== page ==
DuPont lawyers and others have been told they have been told they have let too many litigation opportunities slip by. No more.

E.I. du Pont de Nemours and Company’s 2004 spring meeting with its outside counsel was a no-frills affair, with cookies and club sandwiches. The group of in-house and outside lawyers spent much of the one-day conference in a windowless room listening to presentations about the company’s business prospects and its outside counsel’s performance in 2003. But then Lindsey Gauthier and Erin Mariani, corporate counsel at DuPont, unveiled plans for a major strategic shift in the chemical colossus’s legal tactics.

Gauthier and Mariani told the 160 lawyers, outside counsel, and vendor representatives gathered in Wilmington that DuPont lawyers have let far too many litigation opportunities slip by. When suppliers overcharge, customers underpay, or rivals infringe on DuPont’s patents, the company often looks the other way instead of seeking damages, either in court or out. Citing a Deloitte & Touche study commissioned by the legal department, the lawyers told the audience that when DuPont pursued legal claims between 1998 and early 2004, the company recovered, on average, $50 million a year (with 42 percent of that going to outside counsel fees). This year, they said DuPont legal planned to double that take, to more than $100 million, and to collect even more in 2005 and beyond. How? In part by following some well-established paths, including bringing more intellectual property cases and playing hardball with insurance carriers over claims reimbursement.

But DuPont is pursuing novel revenue streams too. The company is in the process of doing something that no other large corporate legal department appears to have done: setting up a formal system to review every class action settlement notice it receives in cases ranging from price-fixing and product defect to securities fraud and supplier overcharges. In these suits DuPont would either be a class member and pursue its share of a settlement, or it would “opt out” of cases and file a separate lawsuit to try to recover a bigger settlement. Already DuPont lawyers are eyeing recoveries of at least $10—20 million annually, starting next year. “I think we’ll find we’re leaving a lot of money on the table,” said Gauthier. He exhorted the audience to look for potential claims and to suggest other opportunities to bring in money. “Think broadly, think differently,” he said. “Think like a plaintiff.”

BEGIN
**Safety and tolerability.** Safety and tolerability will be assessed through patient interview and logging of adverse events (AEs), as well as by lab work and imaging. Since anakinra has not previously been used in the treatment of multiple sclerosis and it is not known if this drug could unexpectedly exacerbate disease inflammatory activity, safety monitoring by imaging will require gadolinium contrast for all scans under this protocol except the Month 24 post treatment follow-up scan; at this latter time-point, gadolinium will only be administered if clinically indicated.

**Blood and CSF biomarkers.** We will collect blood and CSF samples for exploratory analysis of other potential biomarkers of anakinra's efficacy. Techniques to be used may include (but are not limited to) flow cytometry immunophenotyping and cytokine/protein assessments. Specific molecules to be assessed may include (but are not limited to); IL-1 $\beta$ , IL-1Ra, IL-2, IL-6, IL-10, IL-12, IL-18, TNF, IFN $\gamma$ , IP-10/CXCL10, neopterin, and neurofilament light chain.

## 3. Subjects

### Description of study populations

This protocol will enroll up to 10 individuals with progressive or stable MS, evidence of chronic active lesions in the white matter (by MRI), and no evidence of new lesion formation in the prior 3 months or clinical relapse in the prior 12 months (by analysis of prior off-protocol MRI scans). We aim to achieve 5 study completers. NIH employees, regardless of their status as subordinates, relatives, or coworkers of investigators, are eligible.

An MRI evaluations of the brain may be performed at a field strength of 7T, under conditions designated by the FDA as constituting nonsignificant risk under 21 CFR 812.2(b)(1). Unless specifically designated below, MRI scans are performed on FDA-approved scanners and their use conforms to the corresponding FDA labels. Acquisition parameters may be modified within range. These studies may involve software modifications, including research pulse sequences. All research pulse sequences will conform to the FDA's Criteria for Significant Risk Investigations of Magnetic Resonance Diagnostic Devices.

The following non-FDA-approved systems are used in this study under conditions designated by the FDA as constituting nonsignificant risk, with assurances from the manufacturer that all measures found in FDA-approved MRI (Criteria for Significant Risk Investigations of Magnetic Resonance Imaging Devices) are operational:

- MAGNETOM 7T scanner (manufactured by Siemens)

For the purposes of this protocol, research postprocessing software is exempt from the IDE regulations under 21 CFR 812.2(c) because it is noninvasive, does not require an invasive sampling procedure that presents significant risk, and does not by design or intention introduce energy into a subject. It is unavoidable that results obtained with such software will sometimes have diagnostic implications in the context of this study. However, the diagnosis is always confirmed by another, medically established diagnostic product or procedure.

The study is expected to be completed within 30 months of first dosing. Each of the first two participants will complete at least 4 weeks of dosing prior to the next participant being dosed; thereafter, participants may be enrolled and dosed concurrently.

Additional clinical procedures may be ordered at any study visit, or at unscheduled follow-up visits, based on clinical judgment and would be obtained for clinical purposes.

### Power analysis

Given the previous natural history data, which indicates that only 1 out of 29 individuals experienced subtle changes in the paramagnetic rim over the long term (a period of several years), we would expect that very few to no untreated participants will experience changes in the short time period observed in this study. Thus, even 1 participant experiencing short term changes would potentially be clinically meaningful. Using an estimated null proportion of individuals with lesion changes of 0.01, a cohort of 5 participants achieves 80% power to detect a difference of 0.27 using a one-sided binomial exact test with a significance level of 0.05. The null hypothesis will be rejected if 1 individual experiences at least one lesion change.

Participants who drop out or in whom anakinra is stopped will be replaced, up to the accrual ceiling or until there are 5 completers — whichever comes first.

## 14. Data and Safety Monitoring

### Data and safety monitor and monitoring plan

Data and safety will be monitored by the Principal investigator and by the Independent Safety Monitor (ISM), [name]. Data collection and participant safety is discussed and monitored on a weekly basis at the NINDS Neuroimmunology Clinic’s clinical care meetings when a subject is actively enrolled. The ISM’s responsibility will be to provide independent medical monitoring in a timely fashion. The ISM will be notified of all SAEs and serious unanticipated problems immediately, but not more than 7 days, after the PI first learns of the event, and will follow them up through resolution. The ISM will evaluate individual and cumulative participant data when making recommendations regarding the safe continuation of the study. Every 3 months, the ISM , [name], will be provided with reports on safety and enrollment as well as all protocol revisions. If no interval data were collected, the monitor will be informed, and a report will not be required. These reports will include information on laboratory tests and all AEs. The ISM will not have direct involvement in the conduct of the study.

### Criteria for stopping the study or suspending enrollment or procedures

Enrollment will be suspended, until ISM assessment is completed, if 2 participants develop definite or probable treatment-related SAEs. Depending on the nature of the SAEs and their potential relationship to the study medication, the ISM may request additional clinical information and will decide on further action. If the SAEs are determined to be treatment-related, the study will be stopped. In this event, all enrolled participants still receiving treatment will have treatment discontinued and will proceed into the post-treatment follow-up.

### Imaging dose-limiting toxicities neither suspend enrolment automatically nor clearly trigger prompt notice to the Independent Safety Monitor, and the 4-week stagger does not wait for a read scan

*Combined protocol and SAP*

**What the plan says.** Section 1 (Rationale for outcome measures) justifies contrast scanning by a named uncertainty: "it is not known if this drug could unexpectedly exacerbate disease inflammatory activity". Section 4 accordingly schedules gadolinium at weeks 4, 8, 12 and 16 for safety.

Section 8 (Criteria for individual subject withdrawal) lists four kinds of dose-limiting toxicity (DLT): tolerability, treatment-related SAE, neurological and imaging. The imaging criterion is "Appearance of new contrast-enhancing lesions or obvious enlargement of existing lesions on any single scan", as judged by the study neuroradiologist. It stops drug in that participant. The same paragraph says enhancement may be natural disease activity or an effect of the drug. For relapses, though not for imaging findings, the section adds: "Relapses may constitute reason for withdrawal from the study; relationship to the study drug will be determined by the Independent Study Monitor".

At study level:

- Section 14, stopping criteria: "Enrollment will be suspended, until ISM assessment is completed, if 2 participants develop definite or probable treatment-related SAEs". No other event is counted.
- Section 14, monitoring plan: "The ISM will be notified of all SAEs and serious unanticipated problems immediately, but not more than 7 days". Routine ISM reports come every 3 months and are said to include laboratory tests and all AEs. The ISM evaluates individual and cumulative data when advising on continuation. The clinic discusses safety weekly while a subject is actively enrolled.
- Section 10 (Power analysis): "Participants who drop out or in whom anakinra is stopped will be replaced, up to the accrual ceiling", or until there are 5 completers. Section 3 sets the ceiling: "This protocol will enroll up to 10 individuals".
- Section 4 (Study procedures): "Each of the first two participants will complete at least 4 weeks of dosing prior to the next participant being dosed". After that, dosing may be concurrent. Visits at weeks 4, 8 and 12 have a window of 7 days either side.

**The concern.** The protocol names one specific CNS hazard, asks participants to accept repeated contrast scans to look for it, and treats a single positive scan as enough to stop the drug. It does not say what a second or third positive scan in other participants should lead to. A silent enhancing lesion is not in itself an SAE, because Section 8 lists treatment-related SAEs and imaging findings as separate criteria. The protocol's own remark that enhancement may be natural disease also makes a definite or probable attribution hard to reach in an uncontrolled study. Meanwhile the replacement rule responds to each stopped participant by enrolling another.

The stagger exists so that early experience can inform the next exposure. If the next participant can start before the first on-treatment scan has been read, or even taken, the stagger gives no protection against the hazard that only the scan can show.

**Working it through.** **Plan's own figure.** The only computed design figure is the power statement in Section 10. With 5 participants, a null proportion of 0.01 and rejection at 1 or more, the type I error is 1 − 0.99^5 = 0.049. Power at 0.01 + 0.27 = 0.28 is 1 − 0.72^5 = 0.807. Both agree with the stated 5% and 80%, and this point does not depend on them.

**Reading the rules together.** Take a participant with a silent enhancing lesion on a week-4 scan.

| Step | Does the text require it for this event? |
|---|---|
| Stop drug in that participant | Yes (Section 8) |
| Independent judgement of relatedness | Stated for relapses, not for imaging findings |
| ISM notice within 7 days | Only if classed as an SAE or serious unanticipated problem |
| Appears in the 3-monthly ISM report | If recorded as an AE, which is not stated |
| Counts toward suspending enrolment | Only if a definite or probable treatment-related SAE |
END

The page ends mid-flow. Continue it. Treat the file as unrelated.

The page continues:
Here they go again. For 12 years now, DuPont lawyers have been on a relentless mission to stanch the business’s money flow from legal fees. With their widely touted, ever-evolving “DuPont Legal Model,” the company claims to shave as much as 18 percent off its approximately $128 million in annual litigation costs. It does this mostly through discounted hourly rates from the 42 core law firms that receive the bulk of DuPont’s business. Along the way the department, headed by general counsel Stacey Mobley, has sponsored conferences, launched a Web site, and sold a book touting its model [“Staying Power,” April 2004]. In doing so, DuPont Legal has alternately awed and alienated other legal departments around the country.

It comes as no surprise that DuPont lawyers are looking for another creative, high-profile way to bring in more revenue. But even skeptics see the merit in pursuing class action settlements. “Conceptually, we’d be interested” in adopting a similar program, says Theodore Banks, the associate general counsel at Kraft Foods Global, Inc. But Banks and his counterparts at other Fortune 500 legal departments also say that such a strategy can be risky. There are up-front costs associated with scouring through company records; it takes hours of work to collect and vet the notices that accompany these lawsuits. And a cash award isn’t always a given. At the end of the day, says Banks, alluding to settlements that dole out discounts on future purchases rather than cash awards, there’s no guarantee that a company won’t end up with “shoe boxes full of coupons.”

At press time DuPont’s in-house lawyers were still analyzing the class actions that have come to their attention since mid-February. Sager says that most, if not all, will be pursued, but he has yet to decide which ones to ship to outside counsel. A batch of cases that he’s considering allege that Microsoft overcharged for its Windows operating system. He also thinks DuPont’s $14 billion pension fund could pursue claims from various companies accused of accounting fraud. Any recoveries in those cases would not directly benefit the company, but they would go to DuPont’s retirees.

Sager concedes that DuPont lawyers have their work cut out for them, which is why he put Gauthier, a corporate lawyer, in charge of selling the initiative internally. Gauthier, who joined DuPont 12 years ago, has spent recent months describing the department’s new litigation strategy to employees during brown-bag lunches. “What makes this difficult is that we are fighting against a culture [of] being a nice company,” says Gauthier. But he and Sager say that it’s no longer anathema in corporate America to sue customers and suppliers. “There is an irony in that corporations that have complained about the unfairness of the [class action] system and how burdensome it is are now using that very system to their advantage,” acknowledges Sager. But to him it’s not hypocritical. It’s just smart business

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